Alice Munroe Dixon in her application to the Daughters of the American Revolution states, that he was "impressed to come." Alice probably heard this from her father James Munro Sr. who himself was only two generations removed from the subject of this question - Alexander.
"Dik" Yard makes the point that there is no record in Scotland of Alexander being impressed into the army. The authorities may have kept records of those who enlisted, but for obvious reasons, they certainly would not keep records of those whom they had forcibly taken - if indeed there actually had been impressment. (Writer's note: Although there may be no records in Scotland, there may be in Kew Gardens in London where extensive military records are maintained.)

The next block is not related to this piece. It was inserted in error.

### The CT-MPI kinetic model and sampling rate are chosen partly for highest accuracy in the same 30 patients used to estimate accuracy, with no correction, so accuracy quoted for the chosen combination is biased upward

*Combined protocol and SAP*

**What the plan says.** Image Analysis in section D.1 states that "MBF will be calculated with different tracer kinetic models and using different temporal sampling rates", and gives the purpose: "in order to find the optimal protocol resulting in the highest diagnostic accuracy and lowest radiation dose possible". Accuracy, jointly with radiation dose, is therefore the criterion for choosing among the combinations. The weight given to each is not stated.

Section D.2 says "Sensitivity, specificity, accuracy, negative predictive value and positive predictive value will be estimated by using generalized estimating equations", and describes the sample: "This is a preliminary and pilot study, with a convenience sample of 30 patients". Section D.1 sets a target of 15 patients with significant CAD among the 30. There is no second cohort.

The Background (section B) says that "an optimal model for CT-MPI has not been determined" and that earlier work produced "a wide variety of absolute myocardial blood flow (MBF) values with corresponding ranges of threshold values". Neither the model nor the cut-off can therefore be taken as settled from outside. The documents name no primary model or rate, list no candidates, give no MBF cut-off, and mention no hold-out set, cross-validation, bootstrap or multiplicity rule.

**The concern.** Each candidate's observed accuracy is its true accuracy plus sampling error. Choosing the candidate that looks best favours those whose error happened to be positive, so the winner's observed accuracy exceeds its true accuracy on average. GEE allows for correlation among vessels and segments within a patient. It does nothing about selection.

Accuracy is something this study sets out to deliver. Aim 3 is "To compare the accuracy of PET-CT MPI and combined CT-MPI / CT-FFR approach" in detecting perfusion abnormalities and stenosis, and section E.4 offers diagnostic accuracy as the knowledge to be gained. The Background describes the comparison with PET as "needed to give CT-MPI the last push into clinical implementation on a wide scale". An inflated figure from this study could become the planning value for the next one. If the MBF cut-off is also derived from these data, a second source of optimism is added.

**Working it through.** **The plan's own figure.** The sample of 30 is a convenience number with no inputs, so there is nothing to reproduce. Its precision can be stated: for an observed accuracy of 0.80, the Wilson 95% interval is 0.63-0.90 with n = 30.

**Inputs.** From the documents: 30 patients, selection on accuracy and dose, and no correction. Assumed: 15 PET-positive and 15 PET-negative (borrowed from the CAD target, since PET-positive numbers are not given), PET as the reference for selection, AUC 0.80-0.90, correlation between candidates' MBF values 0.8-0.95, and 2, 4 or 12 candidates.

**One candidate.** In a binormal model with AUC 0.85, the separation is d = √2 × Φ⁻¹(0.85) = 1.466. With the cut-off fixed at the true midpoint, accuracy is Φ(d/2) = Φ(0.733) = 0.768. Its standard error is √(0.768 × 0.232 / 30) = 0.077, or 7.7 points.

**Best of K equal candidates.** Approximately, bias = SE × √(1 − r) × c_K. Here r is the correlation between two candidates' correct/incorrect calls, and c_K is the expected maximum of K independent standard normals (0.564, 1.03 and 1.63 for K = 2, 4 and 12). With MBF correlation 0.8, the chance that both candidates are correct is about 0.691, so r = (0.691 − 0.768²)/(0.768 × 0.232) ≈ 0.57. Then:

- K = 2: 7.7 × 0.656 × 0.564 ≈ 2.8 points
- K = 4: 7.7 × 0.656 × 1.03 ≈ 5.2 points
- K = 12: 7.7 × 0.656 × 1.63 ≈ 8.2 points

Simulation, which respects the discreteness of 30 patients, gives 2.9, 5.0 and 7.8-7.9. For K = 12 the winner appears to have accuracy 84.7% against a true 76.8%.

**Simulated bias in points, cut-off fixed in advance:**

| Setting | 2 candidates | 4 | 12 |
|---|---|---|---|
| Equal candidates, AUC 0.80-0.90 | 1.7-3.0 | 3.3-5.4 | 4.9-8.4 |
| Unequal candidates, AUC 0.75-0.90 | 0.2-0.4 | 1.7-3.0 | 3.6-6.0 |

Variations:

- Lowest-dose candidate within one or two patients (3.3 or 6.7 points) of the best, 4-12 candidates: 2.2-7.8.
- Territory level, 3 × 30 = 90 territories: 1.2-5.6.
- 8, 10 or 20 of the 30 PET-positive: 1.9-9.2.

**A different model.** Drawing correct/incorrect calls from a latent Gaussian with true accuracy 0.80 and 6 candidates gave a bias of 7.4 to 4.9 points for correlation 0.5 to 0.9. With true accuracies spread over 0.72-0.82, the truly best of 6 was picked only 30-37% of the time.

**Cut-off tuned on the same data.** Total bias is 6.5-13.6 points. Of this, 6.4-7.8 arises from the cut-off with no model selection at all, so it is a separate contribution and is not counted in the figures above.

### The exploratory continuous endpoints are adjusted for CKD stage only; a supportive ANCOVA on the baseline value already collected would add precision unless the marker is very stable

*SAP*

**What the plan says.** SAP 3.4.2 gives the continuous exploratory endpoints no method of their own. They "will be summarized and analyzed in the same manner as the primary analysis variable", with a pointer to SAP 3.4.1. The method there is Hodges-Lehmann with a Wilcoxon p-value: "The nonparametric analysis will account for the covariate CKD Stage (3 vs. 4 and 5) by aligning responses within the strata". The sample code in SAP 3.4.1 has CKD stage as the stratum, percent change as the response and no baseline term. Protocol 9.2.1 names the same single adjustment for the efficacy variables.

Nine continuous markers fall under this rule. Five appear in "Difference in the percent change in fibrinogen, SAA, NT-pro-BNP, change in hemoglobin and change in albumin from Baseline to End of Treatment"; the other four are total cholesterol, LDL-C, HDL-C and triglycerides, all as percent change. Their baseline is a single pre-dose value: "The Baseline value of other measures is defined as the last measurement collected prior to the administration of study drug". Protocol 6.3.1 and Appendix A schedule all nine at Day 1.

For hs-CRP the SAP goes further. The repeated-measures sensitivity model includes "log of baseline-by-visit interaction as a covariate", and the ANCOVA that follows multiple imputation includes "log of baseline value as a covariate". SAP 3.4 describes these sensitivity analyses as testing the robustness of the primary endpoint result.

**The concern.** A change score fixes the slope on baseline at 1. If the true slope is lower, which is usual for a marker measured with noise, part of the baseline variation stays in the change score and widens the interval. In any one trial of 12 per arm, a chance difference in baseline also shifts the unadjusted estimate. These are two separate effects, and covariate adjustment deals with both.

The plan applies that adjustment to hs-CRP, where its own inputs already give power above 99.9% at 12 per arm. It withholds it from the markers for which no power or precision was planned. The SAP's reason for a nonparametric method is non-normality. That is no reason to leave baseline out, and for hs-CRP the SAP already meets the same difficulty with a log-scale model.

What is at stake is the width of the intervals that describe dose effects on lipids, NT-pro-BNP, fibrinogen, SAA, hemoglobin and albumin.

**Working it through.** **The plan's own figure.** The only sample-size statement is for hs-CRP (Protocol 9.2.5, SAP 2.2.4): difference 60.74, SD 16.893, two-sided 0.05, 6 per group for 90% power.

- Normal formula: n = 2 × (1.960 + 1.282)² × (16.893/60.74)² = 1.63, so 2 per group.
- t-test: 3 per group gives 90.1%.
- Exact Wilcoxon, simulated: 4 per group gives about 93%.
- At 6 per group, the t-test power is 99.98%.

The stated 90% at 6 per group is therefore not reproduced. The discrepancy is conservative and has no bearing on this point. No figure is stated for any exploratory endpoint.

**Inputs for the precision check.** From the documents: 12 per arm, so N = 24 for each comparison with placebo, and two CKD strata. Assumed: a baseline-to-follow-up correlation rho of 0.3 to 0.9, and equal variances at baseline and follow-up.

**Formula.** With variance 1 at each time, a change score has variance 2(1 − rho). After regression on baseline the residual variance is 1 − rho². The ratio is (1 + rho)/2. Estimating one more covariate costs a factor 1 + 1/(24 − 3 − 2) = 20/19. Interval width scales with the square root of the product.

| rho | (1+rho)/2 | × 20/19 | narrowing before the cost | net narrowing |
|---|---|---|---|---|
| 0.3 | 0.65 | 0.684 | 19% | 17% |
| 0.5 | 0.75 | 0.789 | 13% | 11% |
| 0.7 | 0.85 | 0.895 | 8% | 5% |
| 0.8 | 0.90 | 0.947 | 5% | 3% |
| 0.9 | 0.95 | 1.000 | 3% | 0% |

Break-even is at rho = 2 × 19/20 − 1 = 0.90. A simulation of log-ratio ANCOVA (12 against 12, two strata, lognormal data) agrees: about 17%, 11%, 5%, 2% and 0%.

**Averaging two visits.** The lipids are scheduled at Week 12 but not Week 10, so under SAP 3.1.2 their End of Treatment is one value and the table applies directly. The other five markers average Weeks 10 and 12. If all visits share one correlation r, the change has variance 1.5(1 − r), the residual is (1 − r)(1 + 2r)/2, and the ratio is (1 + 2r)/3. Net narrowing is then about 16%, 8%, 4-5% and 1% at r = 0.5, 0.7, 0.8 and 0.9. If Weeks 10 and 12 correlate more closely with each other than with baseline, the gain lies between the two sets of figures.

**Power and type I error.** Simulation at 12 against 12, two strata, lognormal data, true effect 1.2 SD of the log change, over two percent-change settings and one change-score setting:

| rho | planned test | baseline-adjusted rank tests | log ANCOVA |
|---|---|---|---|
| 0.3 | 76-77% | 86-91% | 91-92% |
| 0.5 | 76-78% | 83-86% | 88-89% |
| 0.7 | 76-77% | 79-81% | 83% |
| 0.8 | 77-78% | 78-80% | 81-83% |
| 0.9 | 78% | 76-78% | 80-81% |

In addition to Parkman's "France and England in North America," there are two other history books to which the writer has referred. They are: "The Rest to Fortune," by Robert Reilly, chapter XVII "The Great Opportunity," and "James Wolfe, Man and Soldier," by W. T. Waugh, chapter X, "One of Pitt's Men." Each of these three works contains a section specifically devoted to preparations for the anticipated Battle of Quebec.
Each of these sections makes reference to appointment and selection of officers (Wolfe had complete authority over selection of his staff officers, but selection of line officers and troops remained with the War Office), recruitment of troops, regular troops and militia, the American irregulars as well as the fleet's departure from Portsmouth. But nowhere in all these pages is there any reference to "impressment."